v23: måste

English has a group of verbs which serve to modify the main verb of the sentence in interesting ways. Such verbs as may, might, can, must, should. They are unusual because they don’t inflect like normal verbs (you must, *he musts), don’t have a complete tense paradigm (*you musted), and take other verbs (or maybe verb phrases?) as complements. So it’s a stretch to call them verbs. In English, they’re called modal verbs, or perhaps more clearly modal auxiliary verbs. That is, auxiliary verbs whose purpose is to indicate modality.

I’m going to stick with the SIL explanation of modality: mood and modality are about possibility, necessity, and reality, the difference being mood is about grammatical structure whereas modality is about meaning.

I gather that modal verbs are common across Germanic languages, and in Swedish they’re called hjälpverb, examples being kan, ska, vill. I want to look at must = måste. It seems fairly obvious that this is about obligation:

Du måste springa.
You must run.

But what’s the opposite of must? What is lack of obligation? In English, you must not run expresses an obligation to not run, rather than a lack of obligation to run. For example, consider possible synonyms for must (English is full of these, they’re not modal verbs by the way): need to, have to, be obliged to. In each case, don’t need to, don’t have to, be not obliged to, are not the same as must not.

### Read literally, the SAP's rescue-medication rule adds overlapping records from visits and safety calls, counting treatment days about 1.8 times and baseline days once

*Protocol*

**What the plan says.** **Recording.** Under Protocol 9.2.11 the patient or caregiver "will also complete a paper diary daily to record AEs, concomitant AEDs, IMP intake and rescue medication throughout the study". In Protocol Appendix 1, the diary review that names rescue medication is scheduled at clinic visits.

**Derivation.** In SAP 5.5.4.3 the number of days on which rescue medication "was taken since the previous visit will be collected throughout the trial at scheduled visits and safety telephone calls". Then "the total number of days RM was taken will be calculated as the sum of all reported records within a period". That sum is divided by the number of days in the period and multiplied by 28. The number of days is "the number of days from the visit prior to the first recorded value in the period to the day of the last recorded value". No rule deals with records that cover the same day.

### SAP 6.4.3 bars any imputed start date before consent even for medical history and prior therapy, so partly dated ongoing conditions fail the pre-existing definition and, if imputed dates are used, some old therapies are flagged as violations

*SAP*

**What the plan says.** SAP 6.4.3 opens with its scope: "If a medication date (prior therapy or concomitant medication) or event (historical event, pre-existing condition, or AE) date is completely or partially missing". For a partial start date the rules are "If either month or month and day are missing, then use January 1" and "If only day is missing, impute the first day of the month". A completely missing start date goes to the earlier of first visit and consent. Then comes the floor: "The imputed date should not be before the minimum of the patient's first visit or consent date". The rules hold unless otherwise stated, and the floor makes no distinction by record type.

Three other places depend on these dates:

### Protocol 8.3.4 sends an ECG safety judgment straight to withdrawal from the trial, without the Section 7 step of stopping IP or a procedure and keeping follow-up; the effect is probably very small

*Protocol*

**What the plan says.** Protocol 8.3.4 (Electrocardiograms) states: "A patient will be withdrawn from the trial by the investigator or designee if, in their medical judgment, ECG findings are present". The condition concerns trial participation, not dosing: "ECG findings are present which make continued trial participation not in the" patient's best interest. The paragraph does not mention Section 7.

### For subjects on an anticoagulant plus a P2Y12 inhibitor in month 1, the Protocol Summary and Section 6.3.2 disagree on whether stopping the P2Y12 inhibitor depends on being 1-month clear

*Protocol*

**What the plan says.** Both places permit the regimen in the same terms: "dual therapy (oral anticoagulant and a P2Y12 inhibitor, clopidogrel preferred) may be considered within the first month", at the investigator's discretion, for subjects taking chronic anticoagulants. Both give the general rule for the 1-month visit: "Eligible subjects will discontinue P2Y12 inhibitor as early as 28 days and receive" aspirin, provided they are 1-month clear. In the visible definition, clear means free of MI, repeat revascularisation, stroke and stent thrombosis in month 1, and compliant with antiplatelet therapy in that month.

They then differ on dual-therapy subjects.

It may not surprise you to learn that Swedish does it differently:

Du måste inte springa.
You don’t have to run.

To express negative obligation in Swedish, use the following construction:

Du får inte springa.
You must not run.

Now you can make sense of the motto of a local Thai restaurant:

Det måste inte vara starkt men det måste vara gott!
It need not be strong but it must be good!

I’m always hoping the motto refers to the food, rather than to the take-away bags on which it’s printed!

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Published in: on June 24, 2010 at 00:06  Comments (3)  
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3 CommentsLeave a comment

  1. This means I have been giving instructions to small children incorrectly!

    • I guess “You don’t have to play on the road” and “You don’t have to hit your sister” do kind of lack that stamp of authority!

  2. […] I recently wrote about modal verbs. Both Swedish and English have another group of verbs generally called modal equivalents (or […]


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